Hybridity as identity

 

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[/vc_cta][vc_column_text]Featured photo : Actress Hong Cha Young and her Givenchy’s Antigona bag in Vincenzo K-drama © Netflix[/vc_column_text][/vc_column][/vc_row][vc_row njt-role=”people-in-the-roles” njt-role-user-roles=”subscriber,customer”][vc_column][vc_column_text]

The conquest of luxury in Korea will not only involve opening boutiques and staging spectacular fashion shows. It will also be a question of soft power and optimistic, consensual values. This is precisely what Hallyu promises. This Korean wave is all the more influential as it draws on a wide variety of cultural products such as K-pop music and TV series.

 

As we saw in our previous episode, Hallyu refers to everything that has anything to do with Korean culture.

 

This strategic asset of the country serves as traction for both entertainment exports and international tourism.

 

What was long seen as a small, isolated country is now a major economic power and an increasingly influential figure not only in Asia, but in the world.

 

It’s hard to believe, but if the country has been able to promote its creations in the best possible way, it’s by drawing direct inspiration from its neighbor and hereditary enemy, Japan.

 

A wider variety of cultural products than Japan

 

Hallyu’s strength lies in its plethora of cultural products.

 

Today, Japan remains the only Asian state able to rival Korea in terms of diversity of cultural products: video games, J-pop music, manga and anime (editor’s note: animated films).

 

The Land of the Rising Sun has managed to reorientate its economy from heavy industry to consumer electronics and then to entertainment. The latter was the ideal Trojan horse for penetrating American and European markets from the 1980s onwards.

 

However, the country’s colonialist past with China and Korea has made it difficult for it to export its cultural products to other Asian countries.

 

Not to mention the language barrier, Japanese being one of the most difficult languages in the world to master. And its musical groups are determined not to sing in English, the language of their American guardians since the end of the Second World War.

 

Korea, on the other hand, boasts a wider range of cultural products designed from the outset for pan-Korean and even pan-Asian internationalization.

 

Korean cultural products cover a vast territory of expression, from music to comics (paper with Manhwa, digital with webtoons), cinema, video games and beauty.

 

Rosé, one of the members of the K-pop group BlackPink, ambassador for the Korean beauty brand Sulwhasoo © Sulwhasoo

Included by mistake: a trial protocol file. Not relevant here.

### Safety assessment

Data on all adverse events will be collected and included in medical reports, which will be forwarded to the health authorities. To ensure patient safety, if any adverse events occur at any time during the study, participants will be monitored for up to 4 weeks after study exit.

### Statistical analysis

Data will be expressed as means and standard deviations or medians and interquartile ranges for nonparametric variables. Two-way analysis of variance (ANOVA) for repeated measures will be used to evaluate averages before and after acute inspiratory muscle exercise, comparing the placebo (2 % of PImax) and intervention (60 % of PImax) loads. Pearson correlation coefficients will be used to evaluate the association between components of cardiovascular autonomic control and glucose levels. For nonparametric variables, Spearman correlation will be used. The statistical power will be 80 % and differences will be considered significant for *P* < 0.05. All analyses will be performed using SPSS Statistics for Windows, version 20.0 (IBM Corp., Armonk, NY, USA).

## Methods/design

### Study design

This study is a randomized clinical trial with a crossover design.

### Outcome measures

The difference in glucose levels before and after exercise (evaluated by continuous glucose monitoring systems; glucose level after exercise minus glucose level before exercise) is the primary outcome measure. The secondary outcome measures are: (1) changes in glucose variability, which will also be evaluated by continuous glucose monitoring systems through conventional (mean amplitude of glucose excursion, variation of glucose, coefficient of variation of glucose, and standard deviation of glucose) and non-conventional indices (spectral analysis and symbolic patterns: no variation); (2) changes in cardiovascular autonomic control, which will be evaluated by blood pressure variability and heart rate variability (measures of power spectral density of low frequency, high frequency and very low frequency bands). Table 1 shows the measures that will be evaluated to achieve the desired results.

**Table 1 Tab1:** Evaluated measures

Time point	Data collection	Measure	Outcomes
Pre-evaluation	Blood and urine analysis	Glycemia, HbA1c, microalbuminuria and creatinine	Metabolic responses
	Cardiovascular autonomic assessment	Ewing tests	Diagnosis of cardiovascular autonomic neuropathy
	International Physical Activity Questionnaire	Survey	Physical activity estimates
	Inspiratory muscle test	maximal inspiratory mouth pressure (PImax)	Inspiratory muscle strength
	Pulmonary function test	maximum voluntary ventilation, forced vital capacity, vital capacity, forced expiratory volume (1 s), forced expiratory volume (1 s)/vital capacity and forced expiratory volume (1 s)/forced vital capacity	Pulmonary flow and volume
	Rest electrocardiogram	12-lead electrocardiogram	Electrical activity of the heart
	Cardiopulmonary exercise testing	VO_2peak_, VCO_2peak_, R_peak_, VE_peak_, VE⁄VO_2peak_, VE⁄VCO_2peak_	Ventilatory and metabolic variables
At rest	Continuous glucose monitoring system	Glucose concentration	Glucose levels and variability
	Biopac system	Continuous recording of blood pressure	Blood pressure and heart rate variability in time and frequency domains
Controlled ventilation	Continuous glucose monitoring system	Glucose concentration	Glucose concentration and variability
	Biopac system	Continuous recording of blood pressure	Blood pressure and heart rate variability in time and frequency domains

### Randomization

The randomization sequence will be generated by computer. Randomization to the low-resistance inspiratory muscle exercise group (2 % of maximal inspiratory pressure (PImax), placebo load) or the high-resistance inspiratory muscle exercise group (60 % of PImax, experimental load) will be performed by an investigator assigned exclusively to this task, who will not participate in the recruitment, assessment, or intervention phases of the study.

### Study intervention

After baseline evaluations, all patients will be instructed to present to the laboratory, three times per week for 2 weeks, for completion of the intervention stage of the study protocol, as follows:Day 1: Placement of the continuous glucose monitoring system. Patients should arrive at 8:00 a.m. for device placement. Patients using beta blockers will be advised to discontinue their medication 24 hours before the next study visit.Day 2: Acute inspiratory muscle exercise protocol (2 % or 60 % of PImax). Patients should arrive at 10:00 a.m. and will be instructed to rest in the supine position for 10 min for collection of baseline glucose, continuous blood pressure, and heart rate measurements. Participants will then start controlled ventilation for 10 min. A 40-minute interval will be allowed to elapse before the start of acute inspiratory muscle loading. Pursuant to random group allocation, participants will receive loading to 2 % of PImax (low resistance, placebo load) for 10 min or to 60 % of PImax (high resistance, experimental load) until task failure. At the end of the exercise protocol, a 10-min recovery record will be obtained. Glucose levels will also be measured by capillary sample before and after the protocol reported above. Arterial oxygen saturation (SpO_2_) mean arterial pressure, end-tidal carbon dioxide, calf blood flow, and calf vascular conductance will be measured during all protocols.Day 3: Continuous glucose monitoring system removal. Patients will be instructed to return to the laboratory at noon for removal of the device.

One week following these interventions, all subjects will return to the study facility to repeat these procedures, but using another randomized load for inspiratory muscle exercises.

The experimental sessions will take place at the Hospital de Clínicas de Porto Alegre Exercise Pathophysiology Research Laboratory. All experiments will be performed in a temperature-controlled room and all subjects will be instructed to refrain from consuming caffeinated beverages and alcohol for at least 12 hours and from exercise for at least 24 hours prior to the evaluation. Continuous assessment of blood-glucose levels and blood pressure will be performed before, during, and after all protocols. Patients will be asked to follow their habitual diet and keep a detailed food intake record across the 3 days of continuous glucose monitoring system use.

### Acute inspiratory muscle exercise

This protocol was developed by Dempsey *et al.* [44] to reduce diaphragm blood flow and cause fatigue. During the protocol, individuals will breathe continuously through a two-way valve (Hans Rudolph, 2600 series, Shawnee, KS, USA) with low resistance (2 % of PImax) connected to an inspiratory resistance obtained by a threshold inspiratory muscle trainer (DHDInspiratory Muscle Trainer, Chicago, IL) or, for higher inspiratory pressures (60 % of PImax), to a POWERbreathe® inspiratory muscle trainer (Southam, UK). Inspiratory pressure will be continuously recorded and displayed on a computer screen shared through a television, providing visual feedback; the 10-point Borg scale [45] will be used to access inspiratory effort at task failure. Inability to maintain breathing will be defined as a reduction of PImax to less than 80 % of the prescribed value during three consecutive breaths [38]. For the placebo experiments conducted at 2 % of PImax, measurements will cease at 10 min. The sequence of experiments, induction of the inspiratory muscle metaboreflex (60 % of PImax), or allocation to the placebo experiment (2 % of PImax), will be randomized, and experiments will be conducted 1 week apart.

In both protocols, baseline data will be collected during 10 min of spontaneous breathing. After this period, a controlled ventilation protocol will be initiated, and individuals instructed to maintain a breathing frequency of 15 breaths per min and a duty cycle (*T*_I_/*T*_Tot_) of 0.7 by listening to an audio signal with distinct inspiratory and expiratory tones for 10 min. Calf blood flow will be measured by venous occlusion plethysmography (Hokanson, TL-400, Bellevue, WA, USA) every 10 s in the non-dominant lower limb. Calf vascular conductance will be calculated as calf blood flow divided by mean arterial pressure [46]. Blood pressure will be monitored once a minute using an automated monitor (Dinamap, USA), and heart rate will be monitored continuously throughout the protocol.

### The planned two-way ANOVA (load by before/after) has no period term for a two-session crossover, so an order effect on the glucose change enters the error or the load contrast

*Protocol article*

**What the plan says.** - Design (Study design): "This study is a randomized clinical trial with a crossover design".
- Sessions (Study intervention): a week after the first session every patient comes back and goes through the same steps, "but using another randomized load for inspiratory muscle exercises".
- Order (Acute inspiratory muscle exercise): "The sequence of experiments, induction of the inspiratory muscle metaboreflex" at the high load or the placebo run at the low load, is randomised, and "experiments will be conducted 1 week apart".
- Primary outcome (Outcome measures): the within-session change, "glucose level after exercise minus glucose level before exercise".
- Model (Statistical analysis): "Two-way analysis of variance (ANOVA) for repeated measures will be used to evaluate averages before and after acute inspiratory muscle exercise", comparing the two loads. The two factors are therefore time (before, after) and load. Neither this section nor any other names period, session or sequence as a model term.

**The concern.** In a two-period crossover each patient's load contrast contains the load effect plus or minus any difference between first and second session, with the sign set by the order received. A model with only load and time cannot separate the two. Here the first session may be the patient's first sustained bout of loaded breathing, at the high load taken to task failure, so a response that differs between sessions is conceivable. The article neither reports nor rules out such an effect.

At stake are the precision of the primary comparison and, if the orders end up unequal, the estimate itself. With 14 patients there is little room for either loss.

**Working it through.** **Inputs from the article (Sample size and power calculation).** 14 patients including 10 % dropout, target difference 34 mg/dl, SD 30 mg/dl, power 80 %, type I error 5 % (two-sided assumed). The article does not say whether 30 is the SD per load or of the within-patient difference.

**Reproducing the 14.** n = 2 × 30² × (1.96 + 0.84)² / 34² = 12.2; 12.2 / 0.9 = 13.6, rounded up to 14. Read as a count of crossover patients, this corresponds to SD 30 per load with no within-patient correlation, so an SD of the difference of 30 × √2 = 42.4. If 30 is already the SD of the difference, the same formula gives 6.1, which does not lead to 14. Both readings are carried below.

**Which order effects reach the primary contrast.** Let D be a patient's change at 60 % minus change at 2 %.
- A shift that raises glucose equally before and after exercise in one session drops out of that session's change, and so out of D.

Sociologist and researcher Vincenzo Cicchelli explains: “Hallyu comprises three concentric circles of products defined by the intensity and chronology of their distribution. First and foremost are TV series (K-drama) and music (K-pop), which have exported the most substantially and massively.”

 

The Winter Sonata 겨울연가 series alone was responsible for the second Korean wave in East Asia, reaching Japan and the Philippines. Released in 2002, this K-drama generated $27 billion in economic spin-offs, including tourism. Fans flocked to the island of Namiseon to visit the filming locations, a statue of one of the characters having been erected at the site of the first kiss. Tourist numbers rose from 250,000 to 650,000 after broadcast.

 

© Press

 

These series not only enable the scriptwriters to promote the values dear to Korean culture (which we’ll look at in a future episode), but also allow brands – particularly in the luxury goods sector – to showcase their iconic products.

 

Netflix’s Vincenzo series, due to air in 2021, presented a season’s worth of flagship models, inseparable from the character of lawyer Hong Cha Young (Jeon Yeo-bin), such as Bottega Veneta’s The Pouch, Fendi’s Peekaboo and Givenchy’s Antigona.

 

Next came films and video games, which are less strongly identified nationally. The last circle came later, but is nonetheless visible in fashion, food (K-food) and cosmetics (K-beauty)“.

 

Hybridity as identity

 

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[/vc_cta][vc_column_text]Featured photo : Actress Hong Cha Young and her Givenchy’s Antigona bag in Vincenzo K-drama © Netflix [/vc_column_text][/vc_column][/vc_row]

Victor Gosselin
Victor Gosselin
Victor Gosselin is a journalist specializing in luxury, HR, tech, retail, and editorial consulting. A graduate of EIML Paris, he has been working in the luxury industry for 9 years. Fond of fashion, Asia, history, and long format, this ex-Welcome To The Jungle and Time To Disrupt likes to analyze the news from a sociological and cultural angle.